I've been having a great time reading other people's posts for today's Top Ten Tuesday topic, sponsored each week by the good folks at The Broke and the Bookish.  I've been mulling it over all day while at work and over dinner tonight I asked my husband what his thoughts were.  He taught at the high school level for twenty years and he raised three daughters who all survived teenagerdom, so I figured he might have some good input, too.  In no particular order, here is what I've settled on, and why, with the caveat that asked the same question next week, the list might be largely different.

1. Diary of a Young Girl by Anne Frank.  Because it shows curiosity and high spirits in the face of an impossible situation, because of its frankness (pun intended), and because it shows, sadly, that life is deeply and bitterly unfair--and it doesn't always go on.

2.  The Lord of the Rings by J. R. R. Tolkien.  Because on the scale of invented worlds complete with their own languages, mythologies and people it is an unparalleled monument to scholarship and imagination.  As a testament to friendship, loyalty, and living by your word, it has an important message.  And because it shows that war is hard for those who are called to battle, but also quite difficult for those left behind in the home guard.

3.  To Kill a Mockingbird by Harper Lee.  Because it shows that human decency should know no barrier of race, class, age, gender.  And that treating people with dignity is important.

4.  Almost any novel by Laurie Halse Anderson.  Because she speaks to issues of interest to teens today in a way that they seem to relate to.

5.  13 Reasons Why by Jay Asher.  Because it teaches the important lesson that a person's actions don't  have to be overtly cruel to have a corroding effect on another person's spirit. 

6.  Harry Potter and the Order of the Phoenix by J K Rowling.  It's impractical to recommend a book in the middle of a series without recommending the others, but here's why (and you can apply the specifics here to real life examples)...it shows that not all evil people are Death Eaters and not all Death Eaters are evil.  That if you don't think through your options and choose your actions accordingly, impulsive decisions can lead to trouble.  That small-minded people in positions of power can be more dangerous that the more obvious bad guys.
7. We Wish to Inform You That Tomorrow We Will Be Killed With Our Families by Philip Gourevitch.  Because after the holocaust of WWII, the world said "No more genocide. Not on our watch," and yet it keeps happening. (Edited to add: This is a book on the Rwandan genocide of the 1990s. I could just as easily have chosen a book about Darfur or Sri Lanka or any of the innumerable instances of "ethnic cleansing" that take place while the rest of the world  just watches with detachment, tempered with both pity and revulsion.)

8.  Beatrice & Virgil by Yann Martel.  Because sometimes to understand the horror of something, you have to come at it from an oblique angle.  Martel does just that with the Holocaust in this fine novel that on the surface is about a taxidermist, a writer, and a play about a howler monkey and a donkey.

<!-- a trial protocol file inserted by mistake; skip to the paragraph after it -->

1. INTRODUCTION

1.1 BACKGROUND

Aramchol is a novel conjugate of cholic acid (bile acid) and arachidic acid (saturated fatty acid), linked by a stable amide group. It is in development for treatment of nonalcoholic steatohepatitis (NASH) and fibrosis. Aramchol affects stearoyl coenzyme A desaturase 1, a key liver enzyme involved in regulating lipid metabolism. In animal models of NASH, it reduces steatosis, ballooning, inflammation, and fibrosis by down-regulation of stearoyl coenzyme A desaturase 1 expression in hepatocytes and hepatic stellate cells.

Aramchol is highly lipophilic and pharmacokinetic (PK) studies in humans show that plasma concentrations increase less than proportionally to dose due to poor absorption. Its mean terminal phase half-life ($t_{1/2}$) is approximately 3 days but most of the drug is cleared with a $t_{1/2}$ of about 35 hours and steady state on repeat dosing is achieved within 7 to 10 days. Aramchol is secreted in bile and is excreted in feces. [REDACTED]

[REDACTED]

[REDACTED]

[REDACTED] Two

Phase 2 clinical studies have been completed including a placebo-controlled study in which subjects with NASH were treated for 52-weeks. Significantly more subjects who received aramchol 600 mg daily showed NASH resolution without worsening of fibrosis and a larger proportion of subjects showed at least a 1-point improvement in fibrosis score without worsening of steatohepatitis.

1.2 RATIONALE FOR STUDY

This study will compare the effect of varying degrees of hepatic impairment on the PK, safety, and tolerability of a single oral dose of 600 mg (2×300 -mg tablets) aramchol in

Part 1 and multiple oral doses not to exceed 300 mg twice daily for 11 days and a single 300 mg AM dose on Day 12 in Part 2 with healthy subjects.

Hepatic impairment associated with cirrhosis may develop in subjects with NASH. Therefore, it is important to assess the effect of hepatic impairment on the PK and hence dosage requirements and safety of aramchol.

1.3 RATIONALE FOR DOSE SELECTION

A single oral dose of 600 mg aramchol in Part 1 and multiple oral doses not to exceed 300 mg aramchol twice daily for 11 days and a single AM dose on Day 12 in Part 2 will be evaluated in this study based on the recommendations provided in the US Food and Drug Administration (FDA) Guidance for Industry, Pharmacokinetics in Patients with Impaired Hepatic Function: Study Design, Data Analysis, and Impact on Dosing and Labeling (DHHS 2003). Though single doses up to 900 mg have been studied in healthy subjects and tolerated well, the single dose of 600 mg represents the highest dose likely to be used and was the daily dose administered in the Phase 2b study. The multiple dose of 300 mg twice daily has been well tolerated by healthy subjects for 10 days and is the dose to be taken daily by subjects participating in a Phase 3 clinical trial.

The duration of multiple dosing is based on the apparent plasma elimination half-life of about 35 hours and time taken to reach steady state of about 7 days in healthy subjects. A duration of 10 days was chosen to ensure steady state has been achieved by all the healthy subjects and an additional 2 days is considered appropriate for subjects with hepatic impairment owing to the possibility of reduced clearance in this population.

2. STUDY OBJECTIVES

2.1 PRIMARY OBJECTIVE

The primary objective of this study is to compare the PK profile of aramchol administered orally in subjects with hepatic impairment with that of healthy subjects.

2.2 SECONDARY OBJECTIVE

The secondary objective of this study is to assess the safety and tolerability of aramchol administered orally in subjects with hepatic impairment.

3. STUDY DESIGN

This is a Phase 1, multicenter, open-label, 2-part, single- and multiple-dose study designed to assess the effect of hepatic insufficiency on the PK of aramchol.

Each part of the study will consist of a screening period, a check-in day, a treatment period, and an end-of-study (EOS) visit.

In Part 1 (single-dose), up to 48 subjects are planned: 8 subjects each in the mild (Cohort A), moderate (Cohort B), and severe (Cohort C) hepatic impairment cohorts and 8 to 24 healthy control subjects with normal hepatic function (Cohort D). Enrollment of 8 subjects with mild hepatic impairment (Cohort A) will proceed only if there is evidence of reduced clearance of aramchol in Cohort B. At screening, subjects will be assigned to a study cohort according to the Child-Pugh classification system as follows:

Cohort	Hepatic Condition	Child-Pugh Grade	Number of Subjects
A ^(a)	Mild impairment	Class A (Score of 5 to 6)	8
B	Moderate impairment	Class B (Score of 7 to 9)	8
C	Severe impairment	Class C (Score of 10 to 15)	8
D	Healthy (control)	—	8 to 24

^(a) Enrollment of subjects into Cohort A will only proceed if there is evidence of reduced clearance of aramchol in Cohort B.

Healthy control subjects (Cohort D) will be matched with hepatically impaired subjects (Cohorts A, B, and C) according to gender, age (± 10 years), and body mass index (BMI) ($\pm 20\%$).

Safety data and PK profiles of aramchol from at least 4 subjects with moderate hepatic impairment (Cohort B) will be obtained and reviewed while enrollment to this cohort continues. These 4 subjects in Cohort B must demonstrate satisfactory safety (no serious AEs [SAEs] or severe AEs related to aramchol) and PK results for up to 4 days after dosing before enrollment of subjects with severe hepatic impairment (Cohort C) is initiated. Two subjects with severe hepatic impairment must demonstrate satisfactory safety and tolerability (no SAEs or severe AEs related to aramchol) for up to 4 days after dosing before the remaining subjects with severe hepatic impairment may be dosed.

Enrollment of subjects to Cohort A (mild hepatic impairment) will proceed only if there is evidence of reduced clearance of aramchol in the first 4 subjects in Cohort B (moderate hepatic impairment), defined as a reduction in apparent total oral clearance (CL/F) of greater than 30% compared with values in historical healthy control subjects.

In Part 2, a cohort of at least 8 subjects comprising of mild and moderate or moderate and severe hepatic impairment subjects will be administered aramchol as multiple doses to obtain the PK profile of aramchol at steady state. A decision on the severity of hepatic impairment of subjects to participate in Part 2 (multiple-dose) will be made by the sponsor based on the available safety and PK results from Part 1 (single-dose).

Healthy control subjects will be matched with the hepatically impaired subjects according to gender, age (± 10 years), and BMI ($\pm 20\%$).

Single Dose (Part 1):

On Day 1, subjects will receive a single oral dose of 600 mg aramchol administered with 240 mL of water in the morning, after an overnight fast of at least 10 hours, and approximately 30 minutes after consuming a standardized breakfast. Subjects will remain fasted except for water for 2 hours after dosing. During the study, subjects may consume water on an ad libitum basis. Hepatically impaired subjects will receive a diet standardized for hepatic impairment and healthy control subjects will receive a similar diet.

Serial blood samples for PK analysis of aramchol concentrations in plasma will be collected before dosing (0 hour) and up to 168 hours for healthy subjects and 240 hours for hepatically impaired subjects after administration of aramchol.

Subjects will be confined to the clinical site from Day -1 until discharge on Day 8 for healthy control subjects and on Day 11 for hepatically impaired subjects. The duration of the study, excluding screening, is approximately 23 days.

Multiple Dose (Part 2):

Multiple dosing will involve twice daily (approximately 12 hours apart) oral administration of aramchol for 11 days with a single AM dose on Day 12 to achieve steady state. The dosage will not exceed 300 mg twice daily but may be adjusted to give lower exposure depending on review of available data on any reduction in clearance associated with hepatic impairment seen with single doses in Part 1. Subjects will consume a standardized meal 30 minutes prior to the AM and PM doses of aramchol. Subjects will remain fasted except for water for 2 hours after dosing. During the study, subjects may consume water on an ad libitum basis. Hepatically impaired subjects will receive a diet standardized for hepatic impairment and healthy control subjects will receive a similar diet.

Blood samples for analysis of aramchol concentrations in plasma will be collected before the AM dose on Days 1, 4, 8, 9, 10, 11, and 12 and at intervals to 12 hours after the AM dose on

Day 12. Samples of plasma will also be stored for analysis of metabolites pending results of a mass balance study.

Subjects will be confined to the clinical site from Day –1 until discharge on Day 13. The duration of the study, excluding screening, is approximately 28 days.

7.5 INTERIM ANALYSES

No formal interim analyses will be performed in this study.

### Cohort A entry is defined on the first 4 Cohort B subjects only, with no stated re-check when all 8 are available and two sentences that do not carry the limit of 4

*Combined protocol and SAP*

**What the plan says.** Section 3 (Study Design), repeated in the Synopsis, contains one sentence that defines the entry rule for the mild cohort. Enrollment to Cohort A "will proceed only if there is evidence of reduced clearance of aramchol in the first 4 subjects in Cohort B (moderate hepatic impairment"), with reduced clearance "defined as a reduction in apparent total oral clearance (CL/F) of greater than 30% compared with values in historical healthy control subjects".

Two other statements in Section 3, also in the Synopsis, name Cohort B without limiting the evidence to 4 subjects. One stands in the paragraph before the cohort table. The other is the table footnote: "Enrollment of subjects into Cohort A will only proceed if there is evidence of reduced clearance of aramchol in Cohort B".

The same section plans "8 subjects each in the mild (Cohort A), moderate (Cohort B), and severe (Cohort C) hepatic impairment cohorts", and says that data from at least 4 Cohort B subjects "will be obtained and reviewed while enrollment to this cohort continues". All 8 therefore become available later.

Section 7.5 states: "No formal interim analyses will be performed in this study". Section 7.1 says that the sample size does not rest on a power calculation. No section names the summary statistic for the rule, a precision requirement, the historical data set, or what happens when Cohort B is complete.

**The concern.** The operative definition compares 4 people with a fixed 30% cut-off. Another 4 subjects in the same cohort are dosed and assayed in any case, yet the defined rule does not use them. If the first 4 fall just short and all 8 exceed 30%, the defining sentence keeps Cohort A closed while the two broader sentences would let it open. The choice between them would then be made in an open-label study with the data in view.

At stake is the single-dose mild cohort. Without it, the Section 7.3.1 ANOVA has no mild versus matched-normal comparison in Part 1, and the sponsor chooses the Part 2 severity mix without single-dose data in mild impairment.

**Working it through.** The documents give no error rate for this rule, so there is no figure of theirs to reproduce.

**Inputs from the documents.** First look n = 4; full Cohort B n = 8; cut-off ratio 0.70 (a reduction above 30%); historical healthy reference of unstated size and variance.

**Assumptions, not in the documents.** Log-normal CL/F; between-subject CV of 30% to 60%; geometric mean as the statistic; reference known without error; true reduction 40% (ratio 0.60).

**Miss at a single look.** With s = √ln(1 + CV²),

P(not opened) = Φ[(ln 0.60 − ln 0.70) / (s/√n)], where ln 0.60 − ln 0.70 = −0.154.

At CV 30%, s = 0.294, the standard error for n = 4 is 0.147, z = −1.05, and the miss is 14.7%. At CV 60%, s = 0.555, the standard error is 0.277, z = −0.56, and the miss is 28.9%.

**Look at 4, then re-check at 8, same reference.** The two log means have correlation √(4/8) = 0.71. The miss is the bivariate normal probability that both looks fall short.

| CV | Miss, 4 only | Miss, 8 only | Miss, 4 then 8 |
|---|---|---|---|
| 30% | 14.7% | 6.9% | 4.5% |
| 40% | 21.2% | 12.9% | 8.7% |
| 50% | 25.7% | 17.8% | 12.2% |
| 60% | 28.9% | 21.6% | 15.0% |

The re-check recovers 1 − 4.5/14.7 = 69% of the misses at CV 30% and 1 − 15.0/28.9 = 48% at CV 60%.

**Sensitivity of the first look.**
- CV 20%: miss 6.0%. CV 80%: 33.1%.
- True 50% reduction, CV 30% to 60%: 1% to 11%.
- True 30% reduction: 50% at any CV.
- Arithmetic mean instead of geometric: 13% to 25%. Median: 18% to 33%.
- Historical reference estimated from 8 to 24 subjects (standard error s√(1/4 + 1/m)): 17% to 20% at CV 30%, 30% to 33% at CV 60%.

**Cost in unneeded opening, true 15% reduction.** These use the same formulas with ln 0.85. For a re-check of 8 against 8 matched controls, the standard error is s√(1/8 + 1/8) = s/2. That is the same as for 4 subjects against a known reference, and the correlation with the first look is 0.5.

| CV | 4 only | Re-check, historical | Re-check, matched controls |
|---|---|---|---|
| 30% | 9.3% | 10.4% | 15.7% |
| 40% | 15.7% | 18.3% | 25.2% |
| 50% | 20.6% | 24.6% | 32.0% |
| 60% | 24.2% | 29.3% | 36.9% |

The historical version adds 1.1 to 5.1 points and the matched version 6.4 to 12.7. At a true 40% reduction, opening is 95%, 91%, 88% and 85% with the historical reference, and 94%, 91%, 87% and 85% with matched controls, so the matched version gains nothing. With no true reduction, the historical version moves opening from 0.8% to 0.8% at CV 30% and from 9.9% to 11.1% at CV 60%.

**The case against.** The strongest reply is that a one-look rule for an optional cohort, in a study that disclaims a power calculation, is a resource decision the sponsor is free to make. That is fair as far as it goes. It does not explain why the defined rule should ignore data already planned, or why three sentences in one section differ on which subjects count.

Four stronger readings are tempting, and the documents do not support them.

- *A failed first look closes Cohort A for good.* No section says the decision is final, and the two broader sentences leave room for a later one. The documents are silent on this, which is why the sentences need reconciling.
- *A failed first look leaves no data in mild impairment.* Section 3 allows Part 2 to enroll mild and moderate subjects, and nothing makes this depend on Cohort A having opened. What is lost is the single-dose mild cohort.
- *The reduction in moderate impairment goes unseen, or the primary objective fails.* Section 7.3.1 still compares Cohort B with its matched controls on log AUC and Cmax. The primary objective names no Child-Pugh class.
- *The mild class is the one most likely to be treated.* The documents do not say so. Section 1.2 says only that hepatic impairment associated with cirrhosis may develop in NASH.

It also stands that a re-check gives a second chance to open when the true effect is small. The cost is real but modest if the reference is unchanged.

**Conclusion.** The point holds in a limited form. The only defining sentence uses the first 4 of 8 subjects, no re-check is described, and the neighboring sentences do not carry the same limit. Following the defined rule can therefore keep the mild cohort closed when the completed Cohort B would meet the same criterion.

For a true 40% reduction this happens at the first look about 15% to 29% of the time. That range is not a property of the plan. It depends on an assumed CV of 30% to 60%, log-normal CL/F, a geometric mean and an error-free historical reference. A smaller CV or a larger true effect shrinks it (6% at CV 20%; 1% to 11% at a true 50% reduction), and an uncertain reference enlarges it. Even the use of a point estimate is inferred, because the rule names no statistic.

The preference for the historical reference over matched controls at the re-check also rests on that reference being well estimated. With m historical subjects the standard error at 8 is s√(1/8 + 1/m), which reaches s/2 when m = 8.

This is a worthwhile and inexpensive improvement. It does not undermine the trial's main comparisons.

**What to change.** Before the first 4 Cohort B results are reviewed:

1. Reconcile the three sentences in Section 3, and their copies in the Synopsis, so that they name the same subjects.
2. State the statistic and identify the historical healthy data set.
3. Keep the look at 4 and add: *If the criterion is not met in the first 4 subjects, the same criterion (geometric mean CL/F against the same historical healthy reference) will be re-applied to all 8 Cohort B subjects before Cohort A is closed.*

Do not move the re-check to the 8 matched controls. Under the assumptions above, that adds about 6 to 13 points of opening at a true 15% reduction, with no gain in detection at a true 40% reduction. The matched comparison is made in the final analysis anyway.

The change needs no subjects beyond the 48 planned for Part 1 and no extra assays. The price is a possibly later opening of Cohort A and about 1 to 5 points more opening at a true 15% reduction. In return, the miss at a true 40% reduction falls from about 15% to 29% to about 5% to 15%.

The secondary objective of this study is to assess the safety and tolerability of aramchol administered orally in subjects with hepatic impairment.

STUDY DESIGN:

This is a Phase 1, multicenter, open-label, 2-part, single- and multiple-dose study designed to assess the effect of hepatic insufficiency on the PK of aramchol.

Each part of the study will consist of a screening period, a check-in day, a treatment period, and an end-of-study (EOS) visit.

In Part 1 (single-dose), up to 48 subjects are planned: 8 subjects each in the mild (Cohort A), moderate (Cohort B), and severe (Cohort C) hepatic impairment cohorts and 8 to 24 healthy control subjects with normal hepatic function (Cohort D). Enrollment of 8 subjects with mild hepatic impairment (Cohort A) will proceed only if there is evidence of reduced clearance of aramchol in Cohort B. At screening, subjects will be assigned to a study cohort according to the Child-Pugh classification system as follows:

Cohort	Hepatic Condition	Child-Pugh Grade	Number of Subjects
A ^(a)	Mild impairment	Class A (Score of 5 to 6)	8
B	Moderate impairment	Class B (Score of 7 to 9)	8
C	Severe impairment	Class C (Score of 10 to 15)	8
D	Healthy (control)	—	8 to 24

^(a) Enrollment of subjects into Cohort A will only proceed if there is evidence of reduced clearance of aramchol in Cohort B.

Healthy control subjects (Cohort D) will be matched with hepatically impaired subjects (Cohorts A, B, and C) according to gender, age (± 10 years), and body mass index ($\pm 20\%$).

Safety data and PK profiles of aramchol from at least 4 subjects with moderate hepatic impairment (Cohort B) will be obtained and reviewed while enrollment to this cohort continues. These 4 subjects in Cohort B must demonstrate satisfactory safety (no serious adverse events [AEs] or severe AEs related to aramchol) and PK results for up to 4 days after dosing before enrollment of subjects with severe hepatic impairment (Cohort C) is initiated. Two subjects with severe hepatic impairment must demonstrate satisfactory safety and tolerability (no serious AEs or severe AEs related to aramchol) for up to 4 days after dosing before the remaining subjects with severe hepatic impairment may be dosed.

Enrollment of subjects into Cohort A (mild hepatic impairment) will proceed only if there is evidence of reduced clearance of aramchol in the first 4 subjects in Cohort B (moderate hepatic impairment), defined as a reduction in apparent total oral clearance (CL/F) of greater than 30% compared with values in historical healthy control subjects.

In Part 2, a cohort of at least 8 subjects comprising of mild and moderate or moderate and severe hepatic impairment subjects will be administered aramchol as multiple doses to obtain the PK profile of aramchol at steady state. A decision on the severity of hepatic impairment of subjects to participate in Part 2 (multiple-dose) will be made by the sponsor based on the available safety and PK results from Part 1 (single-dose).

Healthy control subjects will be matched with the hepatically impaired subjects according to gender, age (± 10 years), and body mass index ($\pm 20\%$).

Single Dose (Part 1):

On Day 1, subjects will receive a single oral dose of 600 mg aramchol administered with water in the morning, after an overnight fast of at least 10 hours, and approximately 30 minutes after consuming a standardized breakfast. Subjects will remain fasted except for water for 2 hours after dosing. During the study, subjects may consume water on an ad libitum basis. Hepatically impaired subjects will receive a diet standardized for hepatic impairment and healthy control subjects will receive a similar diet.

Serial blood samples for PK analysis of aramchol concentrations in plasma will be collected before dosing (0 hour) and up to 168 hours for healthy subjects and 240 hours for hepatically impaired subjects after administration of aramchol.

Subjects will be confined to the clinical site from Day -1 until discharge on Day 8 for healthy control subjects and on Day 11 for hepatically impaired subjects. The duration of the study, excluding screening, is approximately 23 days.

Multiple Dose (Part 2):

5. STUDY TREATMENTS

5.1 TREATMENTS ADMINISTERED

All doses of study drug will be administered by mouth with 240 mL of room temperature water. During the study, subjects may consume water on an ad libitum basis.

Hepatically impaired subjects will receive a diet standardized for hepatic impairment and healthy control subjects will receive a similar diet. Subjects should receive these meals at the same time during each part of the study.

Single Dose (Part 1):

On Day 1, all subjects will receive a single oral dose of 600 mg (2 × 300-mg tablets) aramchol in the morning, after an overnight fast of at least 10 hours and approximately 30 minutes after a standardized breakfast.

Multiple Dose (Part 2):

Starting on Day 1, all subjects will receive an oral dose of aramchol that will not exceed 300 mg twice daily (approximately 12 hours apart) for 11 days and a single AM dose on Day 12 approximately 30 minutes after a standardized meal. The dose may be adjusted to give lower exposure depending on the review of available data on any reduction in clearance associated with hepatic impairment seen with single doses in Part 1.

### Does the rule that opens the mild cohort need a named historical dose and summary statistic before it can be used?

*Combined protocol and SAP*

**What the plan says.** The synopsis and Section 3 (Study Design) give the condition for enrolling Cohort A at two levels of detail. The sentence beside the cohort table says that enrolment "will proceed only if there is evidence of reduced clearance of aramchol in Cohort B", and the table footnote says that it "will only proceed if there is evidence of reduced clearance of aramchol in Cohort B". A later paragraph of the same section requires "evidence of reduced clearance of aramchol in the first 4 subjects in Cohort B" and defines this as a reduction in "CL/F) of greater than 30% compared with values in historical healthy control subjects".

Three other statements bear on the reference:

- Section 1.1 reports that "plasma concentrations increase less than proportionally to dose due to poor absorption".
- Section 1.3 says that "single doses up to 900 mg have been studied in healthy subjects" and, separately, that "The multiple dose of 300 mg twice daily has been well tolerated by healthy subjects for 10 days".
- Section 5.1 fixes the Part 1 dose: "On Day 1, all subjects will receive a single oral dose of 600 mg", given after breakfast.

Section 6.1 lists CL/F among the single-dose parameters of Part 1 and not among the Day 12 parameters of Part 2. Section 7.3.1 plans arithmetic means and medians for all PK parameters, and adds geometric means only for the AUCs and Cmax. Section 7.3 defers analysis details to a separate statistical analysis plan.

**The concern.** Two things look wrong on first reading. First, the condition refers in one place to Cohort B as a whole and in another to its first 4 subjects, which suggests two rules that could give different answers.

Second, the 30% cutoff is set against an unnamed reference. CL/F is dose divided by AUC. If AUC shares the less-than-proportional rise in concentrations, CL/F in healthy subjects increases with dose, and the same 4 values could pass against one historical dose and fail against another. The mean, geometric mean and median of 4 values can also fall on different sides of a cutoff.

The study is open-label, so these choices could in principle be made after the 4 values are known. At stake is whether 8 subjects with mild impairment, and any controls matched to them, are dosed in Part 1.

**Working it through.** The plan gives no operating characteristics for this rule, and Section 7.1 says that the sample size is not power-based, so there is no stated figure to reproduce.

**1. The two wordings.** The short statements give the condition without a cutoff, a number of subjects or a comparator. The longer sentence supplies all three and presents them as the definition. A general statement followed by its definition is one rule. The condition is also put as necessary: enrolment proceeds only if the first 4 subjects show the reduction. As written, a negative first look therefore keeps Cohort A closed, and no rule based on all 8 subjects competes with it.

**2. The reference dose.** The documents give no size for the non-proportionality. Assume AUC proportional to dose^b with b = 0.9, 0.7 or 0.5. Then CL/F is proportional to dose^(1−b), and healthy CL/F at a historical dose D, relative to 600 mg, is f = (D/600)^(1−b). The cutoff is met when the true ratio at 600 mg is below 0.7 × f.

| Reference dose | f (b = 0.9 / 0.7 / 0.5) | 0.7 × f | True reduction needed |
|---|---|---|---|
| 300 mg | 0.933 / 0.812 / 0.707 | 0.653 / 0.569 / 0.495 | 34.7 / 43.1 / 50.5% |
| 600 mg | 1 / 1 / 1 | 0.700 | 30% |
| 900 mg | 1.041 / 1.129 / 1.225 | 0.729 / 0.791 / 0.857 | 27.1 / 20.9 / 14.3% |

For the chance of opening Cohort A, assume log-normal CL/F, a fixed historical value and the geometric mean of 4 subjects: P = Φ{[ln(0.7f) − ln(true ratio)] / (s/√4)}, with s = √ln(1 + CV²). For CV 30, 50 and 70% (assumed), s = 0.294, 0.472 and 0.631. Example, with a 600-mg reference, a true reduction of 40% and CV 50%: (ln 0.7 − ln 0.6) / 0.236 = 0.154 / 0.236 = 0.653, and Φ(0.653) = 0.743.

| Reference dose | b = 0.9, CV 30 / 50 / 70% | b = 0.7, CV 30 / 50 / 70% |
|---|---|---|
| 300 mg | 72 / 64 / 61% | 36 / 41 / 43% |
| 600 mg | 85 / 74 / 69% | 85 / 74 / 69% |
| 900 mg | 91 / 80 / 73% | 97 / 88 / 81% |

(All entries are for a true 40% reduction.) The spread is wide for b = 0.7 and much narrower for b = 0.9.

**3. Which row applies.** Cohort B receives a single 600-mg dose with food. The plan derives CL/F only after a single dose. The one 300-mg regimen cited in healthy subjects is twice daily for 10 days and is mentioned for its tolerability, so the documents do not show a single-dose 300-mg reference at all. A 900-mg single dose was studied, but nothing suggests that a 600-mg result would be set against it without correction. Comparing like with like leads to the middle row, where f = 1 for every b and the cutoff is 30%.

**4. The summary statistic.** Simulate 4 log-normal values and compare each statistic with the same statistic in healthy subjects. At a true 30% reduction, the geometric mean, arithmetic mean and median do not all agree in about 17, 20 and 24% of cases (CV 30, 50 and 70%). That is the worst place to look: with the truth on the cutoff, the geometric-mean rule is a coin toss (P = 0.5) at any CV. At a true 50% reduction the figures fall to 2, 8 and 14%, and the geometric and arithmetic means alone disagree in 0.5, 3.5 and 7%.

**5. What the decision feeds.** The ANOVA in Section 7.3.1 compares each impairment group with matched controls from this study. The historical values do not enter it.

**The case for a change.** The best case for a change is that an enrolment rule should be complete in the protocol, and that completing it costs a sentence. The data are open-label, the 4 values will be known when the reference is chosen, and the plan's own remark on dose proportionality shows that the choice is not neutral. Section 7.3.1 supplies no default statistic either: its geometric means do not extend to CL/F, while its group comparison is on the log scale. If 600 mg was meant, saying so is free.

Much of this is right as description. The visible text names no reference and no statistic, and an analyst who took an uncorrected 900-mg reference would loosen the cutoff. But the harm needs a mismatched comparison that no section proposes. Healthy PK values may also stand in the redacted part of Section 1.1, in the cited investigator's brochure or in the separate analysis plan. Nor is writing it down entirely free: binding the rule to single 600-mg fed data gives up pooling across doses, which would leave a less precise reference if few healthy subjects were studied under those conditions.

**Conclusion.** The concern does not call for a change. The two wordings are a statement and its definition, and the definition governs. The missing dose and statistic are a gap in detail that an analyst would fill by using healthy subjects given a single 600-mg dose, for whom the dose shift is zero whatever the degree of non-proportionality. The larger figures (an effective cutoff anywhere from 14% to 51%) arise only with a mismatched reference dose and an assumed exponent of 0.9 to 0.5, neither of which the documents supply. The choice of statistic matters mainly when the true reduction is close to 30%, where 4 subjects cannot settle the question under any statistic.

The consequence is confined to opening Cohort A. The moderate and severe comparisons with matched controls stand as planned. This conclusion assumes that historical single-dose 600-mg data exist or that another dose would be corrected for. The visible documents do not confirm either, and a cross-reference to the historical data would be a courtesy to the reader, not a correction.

9.  The Canterbury Tales by Geoffrey Chaucer.  Okay, a couple of these are on the dull side, but a good translation is everything.  I know teenage boys would respond to the Miller's Tale if they could get beyond the Middle English.  And in a world where technology might make the codex book obsolete, isn't it nice to have a reminder that written stories are not only important but can stand the test of time?  In this case, 600 years and going strong?

10.  As usual, I leave this one blank.  What book did I leave off that you would most want to include?

18 July 2011

Book Review: Short Story Perfection

There is one word that comes to mind when I think of Eric-Emmanuel Scmitt's new collection of short stories, Concerto to the Memory of an Angel--and I should stress that it is not a word that I commonly use when writing book reviews--and that word is "perfect." In the US, the short story seems to get short shrift and I'm not sure why.  Of the various literary forms, I consider it to be among those most difficult to execute well. Great novels are a dime a dozen, but not so the great short story collection.  They are far less common and thus all the more to be valued when I do come across one.  This work has achieved a perfect and rare balance.  To add or to take away anything would ruin it.  I could continue to heap superlatives on it, but I'm fairly sure that, in my native tongue at least, "perfect" is pretty much the highest praise. 

This is Schmitt's third collection to be translated into English from his original French, brought to American audiences courtesy of Europa Editions and Alison Anderson's fine translation (which surely adds much to the book's perfection).  Full of philosophy and quiet moments of ephiphany, these stories range from a father's intensely private ruminations on the death of a child to a portrait of a celebrity marriage very much in the public eye.  Each story leaves the reader a little bit slack-jawed with amazement that so much can be conveyed and accomplished with such efficiency.  If you value fine writing and the remarkable execution of a difficult craft, this is a book you should purchase for your collection right away.

The only negative point I can think to raise is that despite Europa's very high production qualities overall, Scmitt's works suffer from dreadful jacket design and a tendency toward awkward book titles.